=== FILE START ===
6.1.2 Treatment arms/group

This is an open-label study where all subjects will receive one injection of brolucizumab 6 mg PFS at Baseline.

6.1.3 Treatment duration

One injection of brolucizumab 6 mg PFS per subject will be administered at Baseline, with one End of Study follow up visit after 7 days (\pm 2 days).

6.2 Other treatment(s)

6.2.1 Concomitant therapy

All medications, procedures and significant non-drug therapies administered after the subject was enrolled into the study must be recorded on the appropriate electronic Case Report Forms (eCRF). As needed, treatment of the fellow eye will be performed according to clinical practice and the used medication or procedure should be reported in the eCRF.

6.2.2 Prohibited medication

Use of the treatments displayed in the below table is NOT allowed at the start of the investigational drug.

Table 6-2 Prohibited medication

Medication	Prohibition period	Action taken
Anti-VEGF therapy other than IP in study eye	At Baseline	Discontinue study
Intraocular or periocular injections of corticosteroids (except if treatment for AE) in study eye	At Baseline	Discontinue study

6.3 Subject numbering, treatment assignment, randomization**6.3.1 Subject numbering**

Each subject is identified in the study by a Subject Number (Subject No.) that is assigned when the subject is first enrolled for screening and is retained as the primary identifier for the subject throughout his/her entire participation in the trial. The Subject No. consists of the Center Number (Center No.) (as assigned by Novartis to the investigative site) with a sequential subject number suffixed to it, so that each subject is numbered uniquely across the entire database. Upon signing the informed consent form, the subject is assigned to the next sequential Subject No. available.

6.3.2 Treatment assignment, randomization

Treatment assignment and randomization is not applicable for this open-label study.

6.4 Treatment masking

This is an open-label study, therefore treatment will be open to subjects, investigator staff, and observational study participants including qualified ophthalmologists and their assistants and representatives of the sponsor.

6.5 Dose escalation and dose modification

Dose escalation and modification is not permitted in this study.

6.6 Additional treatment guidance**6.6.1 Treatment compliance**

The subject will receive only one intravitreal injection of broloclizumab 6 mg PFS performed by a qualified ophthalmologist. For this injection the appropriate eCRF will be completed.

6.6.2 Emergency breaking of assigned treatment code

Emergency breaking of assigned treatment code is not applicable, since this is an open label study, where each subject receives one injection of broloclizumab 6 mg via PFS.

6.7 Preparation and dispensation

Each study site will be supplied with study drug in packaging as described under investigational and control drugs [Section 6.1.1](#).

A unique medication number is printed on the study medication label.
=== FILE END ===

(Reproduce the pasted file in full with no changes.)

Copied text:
6.1.2 Treatment arms/group

This is an open-label study where all subjects will receive one injection of brolucizumab 6 mg PFS at Baseline.

6.1.3 Treatment duration

One injection of brolucizumab 6 mg PFS per subject will be administered at Baseline, with one End of Study follow up visit after 7 days (\pm 2 days).

6.2 Other treatment(s)

6.2.1 Concomitant therapy

All medications, procedures and significant non-drug therapies administered after the subject was enrolled into the study must be recorded on the appropriate electronic Case Report Forms (eCRF). As needed, treatment of the fellow eye will be performed according to clinical practice and the used medication or procedure should be reported in the eCRF.

6.2.2 Prohibited medication

Use of the treatments displayed in the below table is NOT allowed at the start of the investigational drug.

Table 6-2 Prohibited medication

Medication	Prohibition period	Action taken
Anti-VEGF therapy other than IP in study eye	At Baseline	Discontinue study
Intraocular or periocular injections of corticosteroids (except if treatment for AE) in study eye	At Baseline	Discontinue study

6.3 Subject numbering, treatment assignment, randomization**6.3.1 Subject numbering**

Each subject is identified in the study by a Subject Number (Subject No.) that is assigned when the subject is first enrolled for screening and is retained as the primary identifier for the subject throughout his/her entire participation in the trial. The Subject No. consists of the Center Number (Center No.) (as assigned by Novartis to the investigative site) with a sequential subject number suffixed to it, so that each subject is numbered uniquely across the entire database. Upon signing the informed consent form, the subject is assigned to the next sequential Subject No. available.

6.3.2 Treatment assignment, randomization

Treatment assignment and randomization is not applicable for this open-label study.

6.4 Treatment masking

This is an open-label study, therefore treatment will be open to subjects, investigator staff, and observational study participants including qualified ophthalmologists and their assistants and representatives of the sponsor.

6.5 Dose escalation and dose modification

Dose escalation and modification is not permitted in this study.

6.6 Additional treatment guidance**6.6.1 Treatment compliance**

The subject will receive only one intravitreal injection of broloclizumab 6 mg PFS performed by a qualified ophthalmologist. For this injection the appropriate eCRF will be completed.

6.6.2 Emergency breaking of assigned treatment code

Emergency breaking of assigned treatment code is not applicable, since this is an open label study, where each subject receives one injection of broloclizumab 6 mg via PFS.

6.7 Preparation and dispensation

Each study site will be supplied with study drug in packaging as described under investigational and control drugs [Section 6.1.1](#).

A unique medication number is printed on the study medication label.